As any trial lawyer has learned, proof of diminished earnings capacity presents one of the more difficult evidentiary problems for plaintiffs. While such damages often form an important aspect of a plaintiff’s damages, juries frequently express a (perhaps more than) healthy skepticism of such claims. The defense’s counsel is likely to contest the viability of loss of earnings capacity claims, and expert opinion will often be required. Careful consideration of the operative law regarding the proof of these claims at trial is essential for any trial lawyer, as a personal injury lawyer, from a firm like the Law Offices of Ryan Quinn, PLLC can explain.
If a person has experienced a permanent injury that hinders the work for which they are qualified to perform by education, training or experience, a damage award for diminished or lost earning capacity is appropriate. Exxon Corp. v. Fulgham, 224 Va. 235 (1982). Even if a plaintiff may be earning more post injury, the plaintiff may still be entitled to damages for the impairment of earning capacity, as damages are based on the potential capacity to earn.
Anthes v. Anthes, 258 Iowa 260, 139 N.W.2d 201 (1965).
Courts routinely admit evidence of numerous factors (including the injured person’s age, health, intelligence, capacity to work, experience, training, record of employment and future avenues of employment) in order to establish earning capacity and changes in earning capacity. Overstreet v. Shoney’s Inc., 4 S.W.3d 694, 704 (Tenn.Ct.App. 1999). Self-employed plaintiffs present special problems in establishing lost earning capacity. If the person uses a solely owned or closely held corporation or similar business entity, a defendant may claim the individual has no loss but that any “loss” is that of the entity. See Landmark Comm. v. Macione, 230 Va. 137,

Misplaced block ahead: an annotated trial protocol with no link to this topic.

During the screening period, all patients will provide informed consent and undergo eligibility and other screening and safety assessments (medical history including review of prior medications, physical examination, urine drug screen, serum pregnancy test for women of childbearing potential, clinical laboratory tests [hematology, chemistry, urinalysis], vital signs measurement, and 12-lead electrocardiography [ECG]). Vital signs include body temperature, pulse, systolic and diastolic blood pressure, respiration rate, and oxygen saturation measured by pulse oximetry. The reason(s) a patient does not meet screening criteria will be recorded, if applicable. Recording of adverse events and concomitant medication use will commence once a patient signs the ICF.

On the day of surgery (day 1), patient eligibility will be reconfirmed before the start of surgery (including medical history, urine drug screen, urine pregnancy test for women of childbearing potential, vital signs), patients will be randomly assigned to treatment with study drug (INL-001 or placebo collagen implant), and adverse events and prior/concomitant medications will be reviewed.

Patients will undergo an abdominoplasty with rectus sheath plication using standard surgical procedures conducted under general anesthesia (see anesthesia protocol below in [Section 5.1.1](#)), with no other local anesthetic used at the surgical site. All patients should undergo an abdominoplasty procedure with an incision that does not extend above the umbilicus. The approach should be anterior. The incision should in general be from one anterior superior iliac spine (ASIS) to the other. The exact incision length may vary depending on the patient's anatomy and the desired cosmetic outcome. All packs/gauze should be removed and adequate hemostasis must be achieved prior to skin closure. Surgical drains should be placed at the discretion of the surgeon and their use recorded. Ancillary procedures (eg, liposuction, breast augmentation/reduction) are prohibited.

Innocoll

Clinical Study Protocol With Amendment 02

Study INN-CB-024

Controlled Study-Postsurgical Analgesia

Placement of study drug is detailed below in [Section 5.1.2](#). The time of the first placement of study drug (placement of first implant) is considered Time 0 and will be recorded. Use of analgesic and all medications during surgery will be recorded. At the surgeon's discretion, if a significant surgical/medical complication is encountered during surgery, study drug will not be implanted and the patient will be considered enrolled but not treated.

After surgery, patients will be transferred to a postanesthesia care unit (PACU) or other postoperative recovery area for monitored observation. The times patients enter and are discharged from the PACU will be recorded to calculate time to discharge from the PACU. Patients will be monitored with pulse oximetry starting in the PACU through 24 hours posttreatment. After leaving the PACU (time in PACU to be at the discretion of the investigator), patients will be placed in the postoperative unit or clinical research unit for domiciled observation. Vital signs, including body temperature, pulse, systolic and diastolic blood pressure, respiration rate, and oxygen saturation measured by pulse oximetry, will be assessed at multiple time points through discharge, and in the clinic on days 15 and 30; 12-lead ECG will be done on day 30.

334 S.E.2d 587 (1985). One potential approach is to present the cost of hiring replacement employees or contractors as evidence of the individual’s diminished earning capacity. See Cost of Hiring Substitute or Assistant During Incapacity of Injured Party as Item of Damages in Action for Personal Injury, 37 A.L.R.2d 364.
A claim for loss of earning capacity cannot be grounded solely on raw statistical evidence. Bulala v. Boyd, 239 Va. 218, 389 S.E.2d 670 (1990). This rule creates difficulties in proving lost earning capacity of infants. If an infant’s lost earning capacity claim is grounded upon facts specific to the infant, a court will allow recovery for the lost earning capacity. Musick v. Dorel Juvenile Group, Inc., 2011 WL 4851552, __F. Supp.2d___ (W.D. Va. 2011).
In summary, proof of lost earnings capacity presents unique problems to a plaintiff’s lawyer at trial. A thorough understanding of the relevant case law is an essential first step toward winning admission at trial of this important evidence of your client’s damages.